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December 2017

US Military Engagement in Humanitarian Surgery: What Is the Mandate?

Author Affiliations
  • 1Department of Surgery, Stanford University, Stanford, California
  • 2Palo Alto Veterans Health Care System, Palo Alto, California
  • 3The Department of Surgery at Uniformed Services University of the Health Sciences and the Walter Reed National Military Medical Center, Bethesda, Maryland
JAMA Surg. 2017;152(12):1101-1102. doi:10.1001/jamasurg.2017.3145

In its 2015 report,1 the Lancet Commission on Global Surgery estimated that 5 billion people in low- and middle-income countries lack access to essential surgical procedures. With access to care in these countries severely hindered by infrastructural deficiencies, political instabilities, and workforce shortages, many access surgical care via humanitarian missions.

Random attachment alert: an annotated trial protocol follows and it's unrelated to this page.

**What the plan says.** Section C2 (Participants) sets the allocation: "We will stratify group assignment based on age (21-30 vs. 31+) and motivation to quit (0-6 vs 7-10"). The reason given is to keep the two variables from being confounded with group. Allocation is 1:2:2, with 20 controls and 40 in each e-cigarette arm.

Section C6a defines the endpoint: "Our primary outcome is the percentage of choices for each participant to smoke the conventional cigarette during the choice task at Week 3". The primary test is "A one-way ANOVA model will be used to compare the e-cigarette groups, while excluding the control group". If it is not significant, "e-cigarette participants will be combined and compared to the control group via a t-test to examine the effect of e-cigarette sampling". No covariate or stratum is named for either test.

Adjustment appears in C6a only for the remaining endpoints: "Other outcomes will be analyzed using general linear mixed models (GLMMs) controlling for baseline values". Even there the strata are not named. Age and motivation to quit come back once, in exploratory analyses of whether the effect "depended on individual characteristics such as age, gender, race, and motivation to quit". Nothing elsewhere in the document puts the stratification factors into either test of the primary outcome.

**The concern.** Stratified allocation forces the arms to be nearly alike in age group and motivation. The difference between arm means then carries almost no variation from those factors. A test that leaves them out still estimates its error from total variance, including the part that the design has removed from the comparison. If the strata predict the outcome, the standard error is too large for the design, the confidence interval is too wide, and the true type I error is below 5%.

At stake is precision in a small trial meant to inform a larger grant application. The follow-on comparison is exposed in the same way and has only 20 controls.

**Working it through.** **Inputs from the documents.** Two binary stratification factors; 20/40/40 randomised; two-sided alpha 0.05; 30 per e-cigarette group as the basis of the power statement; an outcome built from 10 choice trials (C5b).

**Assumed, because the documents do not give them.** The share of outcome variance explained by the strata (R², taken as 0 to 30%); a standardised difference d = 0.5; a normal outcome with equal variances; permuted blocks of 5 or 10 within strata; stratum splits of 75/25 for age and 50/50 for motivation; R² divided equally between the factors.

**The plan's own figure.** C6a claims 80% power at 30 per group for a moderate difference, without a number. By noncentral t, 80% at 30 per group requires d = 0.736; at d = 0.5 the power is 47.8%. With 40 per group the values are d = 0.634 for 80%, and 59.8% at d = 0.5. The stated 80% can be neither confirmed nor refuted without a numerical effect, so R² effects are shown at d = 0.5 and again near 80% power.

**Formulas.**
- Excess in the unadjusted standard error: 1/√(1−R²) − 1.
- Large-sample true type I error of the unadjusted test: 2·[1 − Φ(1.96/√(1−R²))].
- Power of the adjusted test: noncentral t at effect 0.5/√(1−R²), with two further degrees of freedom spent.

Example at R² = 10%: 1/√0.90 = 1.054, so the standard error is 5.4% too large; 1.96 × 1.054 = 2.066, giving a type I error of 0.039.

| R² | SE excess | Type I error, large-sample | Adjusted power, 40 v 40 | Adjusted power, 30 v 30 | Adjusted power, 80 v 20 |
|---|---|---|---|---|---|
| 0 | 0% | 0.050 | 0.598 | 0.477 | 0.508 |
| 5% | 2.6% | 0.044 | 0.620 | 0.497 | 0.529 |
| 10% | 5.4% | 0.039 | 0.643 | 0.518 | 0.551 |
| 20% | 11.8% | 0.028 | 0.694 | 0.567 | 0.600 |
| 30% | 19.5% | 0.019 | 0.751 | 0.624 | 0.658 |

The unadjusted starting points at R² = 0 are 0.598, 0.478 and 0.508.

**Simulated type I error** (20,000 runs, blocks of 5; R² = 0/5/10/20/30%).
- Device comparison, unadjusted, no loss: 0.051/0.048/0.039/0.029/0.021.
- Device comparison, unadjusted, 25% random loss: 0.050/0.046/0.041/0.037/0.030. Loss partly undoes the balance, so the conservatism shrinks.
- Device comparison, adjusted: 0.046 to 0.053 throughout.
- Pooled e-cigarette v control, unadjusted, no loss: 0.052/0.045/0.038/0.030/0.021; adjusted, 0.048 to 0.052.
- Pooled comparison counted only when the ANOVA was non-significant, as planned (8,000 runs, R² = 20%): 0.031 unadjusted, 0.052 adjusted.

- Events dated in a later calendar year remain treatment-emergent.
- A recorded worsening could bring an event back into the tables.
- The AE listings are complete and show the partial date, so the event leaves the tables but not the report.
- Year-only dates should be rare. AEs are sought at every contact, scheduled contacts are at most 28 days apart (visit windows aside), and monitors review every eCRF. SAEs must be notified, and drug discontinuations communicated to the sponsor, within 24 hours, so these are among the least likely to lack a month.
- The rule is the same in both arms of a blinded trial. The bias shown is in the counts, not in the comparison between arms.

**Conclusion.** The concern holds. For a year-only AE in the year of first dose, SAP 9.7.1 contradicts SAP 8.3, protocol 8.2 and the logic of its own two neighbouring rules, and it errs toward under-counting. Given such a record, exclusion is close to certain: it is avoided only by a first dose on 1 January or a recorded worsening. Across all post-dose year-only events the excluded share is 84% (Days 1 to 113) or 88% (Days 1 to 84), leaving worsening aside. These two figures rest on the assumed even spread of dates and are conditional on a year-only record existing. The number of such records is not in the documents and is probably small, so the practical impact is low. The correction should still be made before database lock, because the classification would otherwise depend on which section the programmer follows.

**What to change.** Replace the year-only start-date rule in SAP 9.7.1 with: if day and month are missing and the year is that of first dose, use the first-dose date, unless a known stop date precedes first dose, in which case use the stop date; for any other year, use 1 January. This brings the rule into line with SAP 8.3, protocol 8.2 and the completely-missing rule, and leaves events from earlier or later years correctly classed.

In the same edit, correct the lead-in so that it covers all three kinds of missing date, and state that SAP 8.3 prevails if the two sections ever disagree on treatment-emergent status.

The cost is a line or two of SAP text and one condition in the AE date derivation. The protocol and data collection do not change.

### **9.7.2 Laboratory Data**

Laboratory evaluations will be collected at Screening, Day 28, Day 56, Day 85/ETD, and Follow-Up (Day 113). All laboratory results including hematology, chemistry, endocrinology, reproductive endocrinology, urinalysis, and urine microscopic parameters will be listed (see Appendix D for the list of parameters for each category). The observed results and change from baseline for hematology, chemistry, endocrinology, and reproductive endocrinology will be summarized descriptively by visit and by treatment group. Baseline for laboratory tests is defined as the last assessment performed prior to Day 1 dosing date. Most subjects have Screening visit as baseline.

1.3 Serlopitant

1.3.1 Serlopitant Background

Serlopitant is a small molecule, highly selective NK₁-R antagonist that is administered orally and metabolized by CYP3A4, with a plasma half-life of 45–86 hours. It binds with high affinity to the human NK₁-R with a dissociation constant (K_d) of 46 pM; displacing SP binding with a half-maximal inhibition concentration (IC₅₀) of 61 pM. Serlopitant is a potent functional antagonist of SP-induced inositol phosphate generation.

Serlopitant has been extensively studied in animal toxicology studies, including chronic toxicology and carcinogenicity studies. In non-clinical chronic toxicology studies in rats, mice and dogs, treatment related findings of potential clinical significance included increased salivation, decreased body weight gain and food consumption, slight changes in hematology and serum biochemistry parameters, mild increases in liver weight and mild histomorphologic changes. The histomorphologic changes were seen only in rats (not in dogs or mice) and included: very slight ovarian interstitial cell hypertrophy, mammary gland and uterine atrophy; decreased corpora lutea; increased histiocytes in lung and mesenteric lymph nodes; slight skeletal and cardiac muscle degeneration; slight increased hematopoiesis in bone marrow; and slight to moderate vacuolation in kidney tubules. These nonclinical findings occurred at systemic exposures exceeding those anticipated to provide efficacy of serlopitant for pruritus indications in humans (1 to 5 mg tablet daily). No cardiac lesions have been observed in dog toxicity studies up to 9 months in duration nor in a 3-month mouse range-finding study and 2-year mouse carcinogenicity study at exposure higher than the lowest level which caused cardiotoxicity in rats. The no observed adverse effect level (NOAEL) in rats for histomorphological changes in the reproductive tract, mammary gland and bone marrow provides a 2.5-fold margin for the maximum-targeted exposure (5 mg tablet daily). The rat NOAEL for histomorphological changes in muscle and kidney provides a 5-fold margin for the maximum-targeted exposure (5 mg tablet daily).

The US Department of Defense (DOD) is a major entity in the humanitarian space, with an array of globally deployable assets and a unique capacity to help bridge the infrastructure and workforce gaps. However, there is a perception among some international humanitarian nongovernmental organizations (NGOs) that the US military uses humanitarian aid as an incentive to secure cooperation.2,3 The International Committee of the Red Cross has expressed concerns regarding the “militarization” of humanitarian aid.4